Rare is the person who performs her job so well that it garners her a reputation as a leader and only superlatives such as the best and the greatest are used to describe her.
Carolyn Morgan is such a person. On Tuesday, December 20, the Copiah County Justice Court’s courtroom was filled to overflow; but the only business on the docket was to celebrate the retirement of Morgan.
She is an institution. Not only did she forged new ground for women as the first to hold this position. She was the first person and only one to serve as the justice court clerk (JCC) for Copiah County. She was a member of the first class of justice court clerks selected and trained by the State of Mississippi in 1982. According to Morgan, justice court clerks now perform the duties once handled by justices of the peace.
“They (the state) gave us two days of training. “We are required to receive 12 hours of training yearly. The training brought us up-to-date on what new laws were created or amended,” explained Morgan.
Justice Court Clerks receive their training from the Mississippi Judicial College (MJC) that is a part of the University of Mississippi’s school of law. MJC provides court education for Mississippi’s judicial system. Noah S. Sweat, Jr., a judge, legislator and law professor at MJC, created the school in 1970. The school is the first full-time state judicial education program in the nation. The Mississippi Supreme Court and the National Judicial College provided support for the organization building it into a model for judicial education at all levels. The school has a worldwide reputation and people from all over the world have been enrolled in the school.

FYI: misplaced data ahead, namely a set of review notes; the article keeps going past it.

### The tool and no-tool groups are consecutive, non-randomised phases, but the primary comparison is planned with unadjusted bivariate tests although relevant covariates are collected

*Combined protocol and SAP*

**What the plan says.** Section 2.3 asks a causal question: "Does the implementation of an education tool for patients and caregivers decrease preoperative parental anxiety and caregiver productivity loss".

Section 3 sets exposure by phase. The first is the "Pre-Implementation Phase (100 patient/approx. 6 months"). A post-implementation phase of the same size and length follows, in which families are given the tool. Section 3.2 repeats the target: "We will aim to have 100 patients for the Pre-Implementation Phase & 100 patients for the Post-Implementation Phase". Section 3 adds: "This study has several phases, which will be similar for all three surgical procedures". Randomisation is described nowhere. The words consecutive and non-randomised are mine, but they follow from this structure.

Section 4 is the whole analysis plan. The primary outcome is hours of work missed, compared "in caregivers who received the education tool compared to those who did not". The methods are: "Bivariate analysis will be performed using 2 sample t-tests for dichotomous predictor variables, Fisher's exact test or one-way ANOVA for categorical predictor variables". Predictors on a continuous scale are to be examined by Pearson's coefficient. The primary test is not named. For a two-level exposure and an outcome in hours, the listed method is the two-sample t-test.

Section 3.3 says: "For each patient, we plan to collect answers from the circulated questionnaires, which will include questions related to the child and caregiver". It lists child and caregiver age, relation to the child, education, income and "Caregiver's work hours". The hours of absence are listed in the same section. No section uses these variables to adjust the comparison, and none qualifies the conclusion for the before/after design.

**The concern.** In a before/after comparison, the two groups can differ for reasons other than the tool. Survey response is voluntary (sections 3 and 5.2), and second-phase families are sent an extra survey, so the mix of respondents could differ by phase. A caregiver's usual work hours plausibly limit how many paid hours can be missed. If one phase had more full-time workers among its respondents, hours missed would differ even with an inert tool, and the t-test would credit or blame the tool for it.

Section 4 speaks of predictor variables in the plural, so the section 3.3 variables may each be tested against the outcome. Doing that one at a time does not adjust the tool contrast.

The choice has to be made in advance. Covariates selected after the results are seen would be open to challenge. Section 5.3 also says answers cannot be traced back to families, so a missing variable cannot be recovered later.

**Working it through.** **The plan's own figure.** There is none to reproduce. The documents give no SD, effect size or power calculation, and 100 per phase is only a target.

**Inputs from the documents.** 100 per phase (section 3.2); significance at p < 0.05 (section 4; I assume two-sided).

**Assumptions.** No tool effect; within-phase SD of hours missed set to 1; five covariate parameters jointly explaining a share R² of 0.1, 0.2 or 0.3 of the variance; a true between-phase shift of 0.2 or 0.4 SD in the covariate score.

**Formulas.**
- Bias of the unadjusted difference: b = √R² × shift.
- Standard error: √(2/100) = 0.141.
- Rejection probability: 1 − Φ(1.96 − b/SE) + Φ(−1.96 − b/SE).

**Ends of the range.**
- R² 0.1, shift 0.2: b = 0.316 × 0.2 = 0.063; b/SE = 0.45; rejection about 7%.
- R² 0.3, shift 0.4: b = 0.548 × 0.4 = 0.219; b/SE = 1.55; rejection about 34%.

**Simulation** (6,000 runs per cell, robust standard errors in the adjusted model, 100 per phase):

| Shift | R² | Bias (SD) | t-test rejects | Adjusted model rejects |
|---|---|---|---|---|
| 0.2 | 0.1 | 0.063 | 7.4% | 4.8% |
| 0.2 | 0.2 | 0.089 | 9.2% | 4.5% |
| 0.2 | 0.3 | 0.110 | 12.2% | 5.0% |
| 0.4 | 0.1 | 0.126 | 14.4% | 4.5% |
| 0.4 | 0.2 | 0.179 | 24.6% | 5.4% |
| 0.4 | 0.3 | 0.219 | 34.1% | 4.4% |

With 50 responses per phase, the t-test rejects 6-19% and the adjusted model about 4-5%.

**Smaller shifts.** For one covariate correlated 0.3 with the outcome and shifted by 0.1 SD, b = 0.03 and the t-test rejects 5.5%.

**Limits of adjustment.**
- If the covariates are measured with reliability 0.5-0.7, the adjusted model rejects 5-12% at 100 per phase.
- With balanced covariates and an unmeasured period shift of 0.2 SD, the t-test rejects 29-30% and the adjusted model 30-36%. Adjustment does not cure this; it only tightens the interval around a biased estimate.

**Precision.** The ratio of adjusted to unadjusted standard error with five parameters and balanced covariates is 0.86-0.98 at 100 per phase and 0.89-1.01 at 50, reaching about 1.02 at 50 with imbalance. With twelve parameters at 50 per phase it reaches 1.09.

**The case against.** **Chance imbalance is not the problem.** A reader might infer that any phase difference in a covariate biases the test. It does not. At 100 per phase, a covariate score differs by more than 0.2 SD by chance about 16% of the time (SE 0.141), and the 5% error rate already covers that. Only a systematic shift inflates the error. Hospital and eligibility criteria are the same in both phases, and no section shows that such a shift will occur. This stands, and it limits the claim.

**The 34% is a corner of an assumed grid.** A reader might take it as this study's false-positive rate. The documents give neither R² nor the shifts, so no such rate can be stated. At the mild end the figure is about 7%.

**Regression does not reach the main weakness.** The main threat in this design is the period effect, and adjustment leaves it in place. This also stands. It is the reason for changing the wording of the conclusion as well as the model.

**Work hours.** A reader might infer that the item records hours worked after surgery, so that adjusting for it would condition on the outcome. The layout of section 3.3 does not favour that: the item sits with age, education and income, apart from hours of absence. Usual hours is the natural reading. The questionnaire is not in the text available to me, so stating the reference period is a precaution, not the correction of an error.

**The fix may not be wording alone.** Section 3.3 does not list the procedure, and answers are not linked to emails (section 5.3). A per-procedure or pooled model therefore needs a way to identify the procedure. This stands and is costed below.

“The county gave me an antique desk and a new typewriter to start the office,” laughed Morgan. “We moved four times to several places including the Henley Building that now houses the chancery court building before landing were we are now about 10 to 12 years ago,” Morgan recalled.
Representative Greg Holloway and the Board of Supervisors presented Morgan with resolutions extolling her character as a wonderful human being; and the excellent quality of the work she has done for the last 28 years. Morgan and Rep. Holloway joined together to work on the state’s garnishment laws. “We use to collect the money from garnishments; and, then, distribute it to the plaintiffs. With this law the money is paid directly to the plaintiff,” Morgan stated.
She did it with determination. “When I interviewed for this position, my lack of experience in judicial system was apparent to the person who interviewed me. Mike Keys who was the county administrator at the time noticed that I did not have experience. I was surprised when I got the job. I kept thinking, ‘I have got to do this. I have got to do this,’” Morgan remembered.
According to Morgan, she was told that two things mattered the most: accountability and attention to details. She has passed that knowledge on to Carr.